Cripple Creek Care Center

Cripple Creek Care Center’s 40th Anniversary Invite

Cripple Creek Care Center Employees with Van

Cripple Creek Care Center Employees with CCCC van

On Saturday, September 9th, the Cripple Creek Care Center will be hosting a community celebration to mark their 40th Anniversary.

Beginning at 11am through about 1:30pm, the Center invites community members to join them for food, music, goody handouts, facility tours, ribbon cutting for our new bus, and acknowledgement of individual and business contributions to the success of this District asset.

This will all take place at the Care Center, located at 700 North ‘A’ Street in Cripple Creek.

This is part of our community’s history…and part of our community’s future.

Come and celebrate what community effort and support can accomplish!

OUR HISTORY:

The Cripple Creek Care Center represents the best in community cooperation and involvement.   Though the summers saw tourists passing through, back in the late 1960’s and early 1970’s Cripple Creek and Victor were pretty sleepy and isolated little communities – especially during the winters. The 1970 census recorded a population of 258 for Victor, and 425 for Cripple Creek.

By that time, the medical and hospital services for what was once a booming gold mining district had faded away. What was once St. Nicholas Hospital had become the Hilltop Nursing Home. Even with these limited services, the facility was then too old and out-dated to remain open. It closed in 1972. The community was without any local medical care.

The nearest hospital was almost 50 miles away in Colorado Springs. The route to Colorado Springs was north on Highway 67. Following the old rail route to the District, the highway was even more of a rugged mountain road than it is today. One big challenge was “the tunnel.” Located about half way between Cripple Creek and Divide, the tunnel was one of the last true remnants of the railroad to Cripple Creek. In the 1970’s cars had to pass through it, but could do so only one direction at a time. It tested the patience and courtesy of drivers back then!

Though at this time the population was at its lowest numbers since gold was discovered, local business leaders were determined to provide modern medical services to the area residents and the visitors who were the staple of the summer tourist economy.

Coming together in the truest sense of the word “community,” area residents began planning and fundraising for what many considered an impossible goal.

They started by establishing the operational foundation of the facility. After months of work, on November 10, 1975, the Southwest Teller County Hospital District, a Colorado Title 32 Special District, was officially formed and approved as the governing and management basis for a medical facility.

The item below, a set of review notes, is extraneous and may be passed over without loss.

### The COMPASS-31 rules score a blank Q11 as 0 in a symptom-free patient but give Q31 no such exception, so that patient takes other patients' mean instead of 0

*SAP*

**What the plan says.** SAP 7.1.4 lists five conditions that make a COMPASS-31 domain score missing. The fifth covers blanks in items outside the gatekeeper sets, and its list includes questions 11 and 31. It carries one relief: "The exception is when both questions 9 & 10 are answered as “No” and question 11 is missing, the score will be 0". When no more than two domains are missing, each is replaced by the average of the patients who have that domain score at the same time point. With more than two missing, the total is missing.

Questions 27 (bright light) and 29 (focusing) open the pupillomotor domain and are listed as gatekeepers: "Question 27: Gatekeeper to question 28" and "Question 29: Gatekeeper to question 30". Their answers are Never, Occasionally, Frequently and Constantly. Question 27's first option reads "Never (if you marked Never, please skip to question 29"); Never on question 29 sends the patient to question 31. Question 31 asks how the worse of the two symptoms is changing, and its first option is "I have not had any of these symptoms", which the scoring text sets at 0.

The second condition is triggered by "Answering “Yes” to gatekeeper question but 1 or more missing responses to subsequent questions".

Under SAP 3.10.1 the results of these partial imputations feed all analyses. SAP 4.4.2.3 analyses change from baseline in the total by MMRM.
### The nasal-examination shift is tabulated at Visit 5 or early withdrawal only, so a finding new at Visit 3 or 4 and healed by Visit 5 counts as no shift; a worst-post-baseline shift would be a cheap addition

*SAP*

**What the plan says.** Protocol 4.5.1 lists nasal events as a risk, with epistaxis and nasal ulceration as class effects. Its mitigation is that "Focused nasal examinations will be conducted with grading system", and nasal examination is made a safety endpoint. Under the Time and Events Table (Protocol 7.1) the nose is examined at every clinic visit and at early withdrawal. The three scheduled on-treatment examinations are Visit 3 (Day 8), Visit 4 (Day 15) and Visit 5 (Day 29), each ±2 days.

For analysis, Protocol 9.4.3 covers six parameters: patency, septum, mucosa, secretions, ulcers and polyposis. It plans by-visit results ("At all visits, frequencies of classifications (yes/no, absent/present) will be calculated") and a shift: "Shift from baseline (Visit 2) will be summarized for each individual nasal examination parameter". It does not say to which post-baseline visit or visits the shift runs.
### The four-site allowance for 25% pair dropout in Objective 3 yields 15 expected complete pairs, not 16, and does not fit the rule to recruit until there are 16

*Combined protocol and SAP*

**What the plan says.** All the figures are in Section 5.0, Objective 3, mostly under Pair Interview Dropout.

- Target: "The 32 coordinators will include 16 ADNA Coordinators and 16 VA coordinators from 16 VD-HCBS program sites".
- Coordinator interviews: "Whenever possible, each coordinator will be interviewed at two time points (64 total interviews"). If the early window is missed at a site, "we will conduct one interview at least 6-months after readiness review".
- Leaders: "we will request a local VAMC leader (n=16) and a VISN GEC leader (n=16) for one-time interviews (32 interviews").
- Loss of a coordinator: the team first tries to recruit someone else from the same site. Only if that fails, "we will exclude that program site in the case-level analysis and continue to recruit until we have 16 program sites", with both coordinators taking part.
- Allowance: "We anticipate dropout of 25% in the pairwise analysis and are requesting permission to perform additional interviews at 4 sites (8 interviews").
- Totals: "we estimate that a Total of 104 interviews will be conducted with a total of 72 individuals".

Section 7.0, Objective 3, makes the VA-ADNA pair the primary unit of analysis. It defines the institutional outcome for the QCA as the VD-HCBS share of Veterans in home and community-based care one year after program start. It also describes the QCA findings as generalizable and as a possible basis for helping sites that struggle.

Three days later, the first Board of Directors organizational meeting was held. The first Board of Directors members for SWTCHD were: Jack Gaffney; Chairman, Muriel Murphy; Secretary & Treasurer, and Wayne Mackin, Theodore H. Mueller, and Gregory Robertson.  The Nursing Home Administrator was Sue Huffman, Doc Denman was the medical director, and Good Samaritan was the management company.

Once the District was formed, planning and fundraising began for the combined medical clinic and nursing home. Nine months later, on August 28, 1976, groundbreaking took place and construction began for the Hilltop Community Health Care Facility.

On June 19, 1977, the dedication ceremony was held and the doors to the A.C. Denman Clinic and the Hilltop Nursing Home were opened.

The nursing home occupied the eastern portion of the building with two main wings/halls offering 60 beds.  The western portion, or clinic area, was separated from the nursing home by double doors and had a three-bed unit for emergency care, an x-ray room, a lab, two exam rooms and two small doctor offices.  The building also had an attached garage and covered ambulance dock.

Now, 40 years later, this facility is still open and serving the District community members. Today, however, it operates under the name “Cripple Creek Care Center” and no longer offers a medical clinic.

Those dreamers and planners who worked so hard more than 40 years ago to bring this to their community would be proud of what it has become today: a 5-star rated 24/7 skilled nursing care facility that serves the needs of the area’s elderly and disabled.